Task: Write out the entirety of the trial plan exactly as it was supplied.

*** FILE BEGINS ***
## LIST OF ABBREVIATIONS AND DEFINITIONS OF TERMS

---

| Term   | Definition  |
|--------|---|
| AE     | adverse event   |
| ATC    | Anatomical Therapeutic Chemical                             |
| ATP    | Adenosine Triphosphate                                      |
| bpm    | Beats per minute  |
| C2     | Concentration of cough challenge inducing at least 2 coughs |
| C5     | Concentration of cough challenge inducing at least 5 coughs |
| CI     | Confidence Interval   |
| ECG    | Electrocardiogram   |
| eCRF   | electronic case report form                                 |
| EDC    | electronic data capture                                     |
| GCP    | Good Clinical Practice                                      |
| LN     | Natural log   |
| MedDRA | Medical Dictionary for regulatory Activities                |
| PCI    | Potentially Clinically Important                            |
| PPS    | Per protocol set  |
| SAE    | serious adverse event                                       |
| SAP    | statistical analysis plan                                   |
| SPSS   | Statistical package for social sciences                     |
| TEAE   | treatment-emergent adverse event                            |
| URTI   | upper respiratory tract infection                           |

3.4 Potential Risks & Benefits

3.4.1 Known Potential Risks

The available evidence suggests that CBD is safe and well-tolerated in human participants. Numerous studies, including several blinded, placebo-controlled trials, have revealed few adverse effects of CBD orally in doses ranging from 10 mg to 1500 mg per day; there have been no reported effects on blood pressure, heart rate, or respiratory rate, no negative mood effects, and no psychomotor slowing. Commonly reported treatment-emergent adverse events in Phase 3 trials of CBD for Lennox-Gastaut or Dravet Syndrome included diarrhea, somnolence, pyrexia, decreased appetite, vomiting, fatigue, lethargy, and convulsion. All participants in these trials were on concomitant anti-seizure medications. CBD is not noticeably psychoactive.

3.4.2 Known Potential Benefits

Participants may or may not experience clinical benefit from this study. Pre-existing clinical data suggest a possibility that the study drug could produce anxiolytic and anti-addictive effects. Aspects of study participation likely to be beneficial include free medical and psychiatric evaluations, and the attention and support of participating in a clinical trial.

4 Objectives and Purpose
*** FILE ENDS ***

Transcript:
## LIST OF ABBREVIATIONS AND DEFINITIONS OF TERMS

---

| Term   | Definition  |
|--------|---|
| AE     | adverse event   |
| ATC    | Anatomical Therapeutic Chemical                             |
| ATP    | Adenosine Triphosphate                                      |
| bpm    | Beats per minute  |
| C2     | Concentration of cough challenge inducing at least 2 coughs |
| C5     | Concentration of cough challenge inducing at least 5 coughs |
| CI     | Confidence Interval   |
| ECG    | Electrocardiogram   |
| eCRF   | electronic case report form                                 |
| EDC    | electronic data capture                                     |
| GCP    | Good Clinical Practice                                      |
| LN     | Natural log   |
| MedDRA | Medical Dictionary for regulatory Activities                |
| PCI    | Potentially Clinically Important                            |
| PPS    | Per protocol set  |
| SAE    | serious adverse event                                       |
| SAP    | statistical analysis plan                                   |
| SPSS   | Statistical package for social sciences                     |
| TEAE   | treatment-emergent adverse event                            |
| URTI   | upper respiratory tract infection                           |

3.4 Potential Risks & Benefits

3.4.1 Known Potential Risks

The available evidence suggests that CBD is safe and well-tolerated in human participants. Numerous studies, including several blinded, placebo-controlled trials, have revealed few adverse effects of CBD orally in doses ranging from 10 mg to 1500 mg per day; there have been no reported effects on blood pressure, heart rate, or respiratory rate, no negative mood effects, and no psychomotor slowing. Commonly reported treatment-emergent adverse events in Phase 3 trials of CBD for Lennox-Gastaut or Dravet Syndrome included diarrhea, somnolence, pyrexia, decreased appetite, vomiting, fatigue, lethargy, and convulsion. All participants in these trials were on concomitant anti-seizure medications. CBD is not noticeably psychoactive.

3.4.2 Known Potential Benefits

Participants may or may not experience clinical benefit from this study. Pre-existing clinical data suggest a possibility that the study drug could produce anxiolytic and anti-addictive effects. Aspects of study participation likely to be beneficial include free medical and psychiatric evaluations, and the attention and support of participating in a clinical trial.

4 Objectives and Purpose